Director: Lewis Milestone Cast: Lew Ayres, Ben Alexander, Scott Kolk, William Bakewell, Russell Gleason, Louis Wolheim, John Wray, Arnold Lucy, Owen Davis Jr., Walter Rogers, Richard Alexander, Harold Goodwin, Slim Summerville, G. Pat Collins, Beryl Mercer, Edmund Breese, Zasu Pitts (scenes deleted)
Academy Awards: Best Picture; Best Director (Lewis Milestone)
Also Nominated For: Best Writing, Achievement (George Abbott, Maxwell Anderson, Del Andrews); Best Cinematography
I First Saw In: 2015
Synopsis: A young soldier faces profound disillusionment in the soul-destroying horror of World War I.
Did You Know? During the German release of the film, the Nazi party (who had not yet come to power) disrupted screenings of the film, often releasing rats and stink bombs into the theatres.
Quotables: PAUL: He tells you, “Go out and die!” Oh, but if you’ll pardon me, it’s easier to say go out and die than it is to do it!
PAUL: And it’s easier to say it, than to watch it happen!
And now a Word from the Guise:
This is perhaps the best war movie ever made, because most war movies glorify war in some way or another. But All Quiet on the Western Front takes that blind glorification and destroys it. Through the eyes of the young and naïve German soldiers, we watch the illusion crack as they realise how horrifying war truly is. But it doesn’t just destroy the façade, it also reminds us that only people have been to war can truly understand it’s horrors. There’s a scene in which Paul is sitting with some other men who have clearly never served in the armed forces, listening to them argue about how things should be done. He leaves them to it, not even bothering to excuse himself, because he doesn’t have time for these sanctimonious philosophers. A short while later, Paul confronts his teacher who took advantage of his and his classmates’ naïvety and addresses his new crop of students. Paul tries to illuminate them with the harshness of war, but they ignore him and call him a coward. They call him a coward because the truths he is telling them go against everything they’ve been raised to believe about serving in the military. The scene at the very end, with the soldiers marching overlaying the shot of the crosses in a military cemetery, is one of the saddest scenes ever.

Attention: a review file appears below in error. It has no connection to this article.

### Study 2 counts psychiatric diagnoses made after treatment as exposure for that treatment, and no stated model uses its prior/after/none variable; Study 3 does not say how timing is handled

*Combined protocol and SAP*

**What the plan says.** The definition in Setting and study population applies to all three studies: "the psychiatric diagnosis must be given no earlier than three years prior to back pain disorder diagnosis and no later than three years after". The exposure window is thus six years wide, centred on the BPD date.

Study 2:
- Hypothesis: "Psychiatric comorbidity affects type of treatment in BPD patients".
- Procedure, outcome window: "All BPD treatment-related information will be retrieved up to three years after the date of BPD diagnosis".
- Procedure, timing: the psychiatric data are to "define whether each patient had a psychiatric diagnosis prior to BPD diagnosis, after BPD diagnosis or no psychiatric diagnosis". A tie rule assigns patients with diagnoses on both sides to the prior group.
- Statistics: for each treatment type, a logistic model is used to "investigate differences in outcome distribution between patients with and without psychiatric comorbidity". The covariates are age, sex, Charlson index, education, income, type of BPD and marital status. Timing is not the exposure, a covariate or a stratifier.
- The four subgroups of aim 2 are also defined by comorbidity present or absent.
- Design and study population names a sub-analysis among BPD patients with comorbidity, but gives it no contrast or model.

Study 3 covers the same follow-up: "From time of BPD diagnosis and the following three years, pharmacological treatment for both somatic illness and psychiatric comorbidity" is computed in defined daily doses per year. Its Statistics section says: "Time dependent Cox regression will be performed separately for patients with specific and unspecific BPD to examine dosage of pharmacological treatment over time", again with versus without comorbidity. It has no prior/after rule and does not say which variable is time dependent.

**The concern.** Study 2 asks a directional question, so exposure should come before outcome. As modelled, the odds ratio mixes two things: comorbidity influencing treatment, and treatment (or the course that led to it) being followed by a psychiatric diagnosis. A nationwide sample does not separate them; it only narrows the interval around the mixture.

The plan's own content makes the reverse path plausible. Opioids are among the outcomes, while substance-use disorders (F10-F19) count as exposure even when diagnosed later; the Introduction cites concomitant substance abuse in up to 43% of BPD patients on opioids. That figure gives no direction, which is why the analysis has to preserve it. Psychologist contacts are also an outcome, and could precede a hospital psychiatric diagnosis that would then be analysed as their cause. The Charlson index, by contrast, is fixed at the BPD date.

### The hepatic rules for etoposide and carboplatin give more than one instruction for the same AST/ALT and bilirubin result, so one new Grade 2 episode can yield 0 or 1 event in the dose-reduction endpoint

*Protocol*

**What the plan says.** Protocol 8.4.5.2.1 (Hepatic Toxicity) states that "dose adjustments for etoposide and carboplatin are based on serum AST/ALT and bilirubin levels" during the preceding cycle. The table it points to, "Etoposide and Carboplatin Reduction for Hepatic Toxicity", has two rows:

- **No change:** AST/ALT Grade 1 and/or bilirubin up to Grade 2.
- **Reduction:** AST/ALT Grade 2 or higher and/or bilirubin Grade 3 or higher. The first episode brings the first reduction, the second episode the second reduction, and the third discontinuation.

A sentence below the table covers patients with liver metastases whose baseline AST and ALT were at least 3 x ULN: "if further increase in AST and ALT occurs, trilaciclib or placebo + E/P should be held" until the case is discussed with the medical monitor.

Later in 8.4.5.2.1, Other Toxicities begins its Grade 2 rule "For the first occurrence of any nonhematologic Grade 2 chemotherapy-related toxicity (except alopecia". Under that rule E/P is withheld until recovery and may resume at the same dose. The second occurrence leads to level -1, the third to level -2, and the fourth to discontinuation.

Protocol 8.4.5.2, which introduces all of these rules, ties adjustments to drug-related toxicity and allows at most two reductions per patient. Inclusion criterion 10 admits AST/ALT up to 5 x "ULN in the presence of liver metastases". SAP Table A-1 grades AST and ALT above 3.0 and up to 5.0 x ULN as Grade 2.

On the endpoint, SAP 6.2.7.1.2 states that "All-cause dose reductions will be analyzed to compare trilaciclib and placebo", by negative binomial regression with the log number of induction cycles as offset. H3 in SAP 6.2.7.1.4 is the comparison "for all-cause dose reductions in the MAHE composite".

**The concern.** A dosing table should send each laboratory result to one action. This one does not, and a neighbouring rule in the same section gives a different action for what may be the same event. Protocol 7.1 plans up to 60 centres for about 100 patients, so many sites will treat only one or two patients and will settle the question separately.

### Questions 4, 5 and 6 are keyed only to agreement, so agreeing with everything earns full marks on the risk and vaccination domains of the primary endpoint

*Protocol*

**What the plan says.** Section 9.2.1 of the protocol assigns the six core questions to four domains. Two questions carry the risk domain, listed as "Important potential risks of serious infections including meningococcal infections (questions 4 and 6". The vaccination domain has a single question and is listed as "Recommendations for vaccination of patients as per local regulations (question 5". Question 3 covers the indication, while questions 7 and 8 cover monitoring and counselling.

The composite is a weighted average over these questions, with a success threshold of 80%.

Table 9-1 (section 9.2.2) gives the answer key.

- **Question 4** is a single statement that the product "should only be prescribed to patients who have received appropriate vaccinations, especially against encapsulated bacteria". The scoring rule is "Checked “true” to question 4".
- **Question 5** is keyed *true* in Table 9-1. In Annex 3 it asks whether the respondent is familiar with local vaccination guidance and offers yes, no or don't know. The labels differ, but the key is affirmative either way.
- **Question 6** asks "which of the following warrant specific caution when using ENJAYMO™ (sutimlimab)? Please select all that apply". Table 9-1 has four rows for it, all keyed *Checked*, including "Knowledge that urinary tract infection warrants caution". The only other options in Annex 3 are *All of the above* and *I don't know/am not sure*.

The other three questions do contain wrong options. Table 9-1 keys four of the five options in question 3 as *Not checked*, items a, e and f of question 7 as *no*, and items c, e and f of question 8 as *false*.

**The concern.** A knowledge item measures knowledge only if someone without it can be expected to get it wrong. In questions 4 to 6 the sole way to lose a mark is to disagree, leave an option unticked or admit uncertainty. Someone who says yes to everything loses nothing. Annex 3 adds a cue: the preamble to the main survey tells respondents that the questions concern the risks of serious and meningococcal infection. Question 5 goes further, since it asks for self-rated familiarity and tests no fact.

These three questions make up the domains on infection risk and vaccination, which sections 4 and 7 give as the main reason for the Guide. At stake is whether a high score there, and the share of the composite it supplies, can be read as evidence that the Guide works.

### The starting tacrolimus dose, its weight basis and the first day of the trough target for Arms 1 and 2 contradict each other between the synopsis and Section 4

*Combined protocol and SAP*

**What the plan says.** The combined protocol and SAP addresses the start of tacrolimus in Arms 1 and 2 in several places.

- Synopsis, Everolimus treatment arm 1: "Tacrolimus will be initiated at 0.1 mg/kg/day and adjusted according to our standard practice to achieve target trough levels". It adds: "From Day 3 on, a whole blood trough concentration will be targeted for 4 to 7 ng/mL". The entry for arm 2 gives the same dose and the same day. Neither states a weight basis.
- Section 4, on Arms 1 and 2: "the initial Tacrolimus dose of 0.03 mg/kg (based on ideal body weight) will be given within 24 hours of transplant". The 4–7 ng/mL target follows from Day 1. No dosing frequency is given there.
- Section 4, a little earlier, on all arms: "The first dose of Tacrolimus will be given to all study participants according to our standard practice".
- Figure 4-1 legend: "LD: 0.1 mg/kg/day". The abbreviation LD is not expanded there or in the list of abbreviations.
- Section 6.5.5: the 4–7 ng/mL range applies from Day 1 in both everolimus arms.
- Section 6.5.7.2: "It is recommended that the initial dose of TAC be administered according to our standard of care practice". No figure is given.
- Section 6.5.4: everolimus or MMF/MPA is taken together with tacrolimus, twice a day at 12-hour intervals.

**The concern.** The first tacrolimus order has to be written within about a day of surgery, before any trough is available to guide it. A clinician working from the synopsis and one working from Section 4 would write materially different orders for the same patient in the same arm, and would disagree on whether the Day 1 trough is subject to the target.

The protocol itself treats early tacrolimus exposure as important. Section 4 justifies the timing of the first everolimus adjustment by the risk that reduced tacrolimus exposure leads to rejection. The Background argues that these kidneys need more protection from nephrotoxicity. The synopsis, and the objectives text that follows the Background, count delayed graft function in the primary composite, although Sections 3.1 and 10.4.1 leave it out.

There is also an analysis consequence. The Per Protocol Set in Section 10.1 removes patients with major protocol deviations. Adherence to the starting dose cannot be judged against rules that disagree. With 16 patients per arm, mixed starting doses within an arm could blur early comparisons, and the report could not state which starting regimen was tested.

Oscar Madness Ranking – ??? out of 233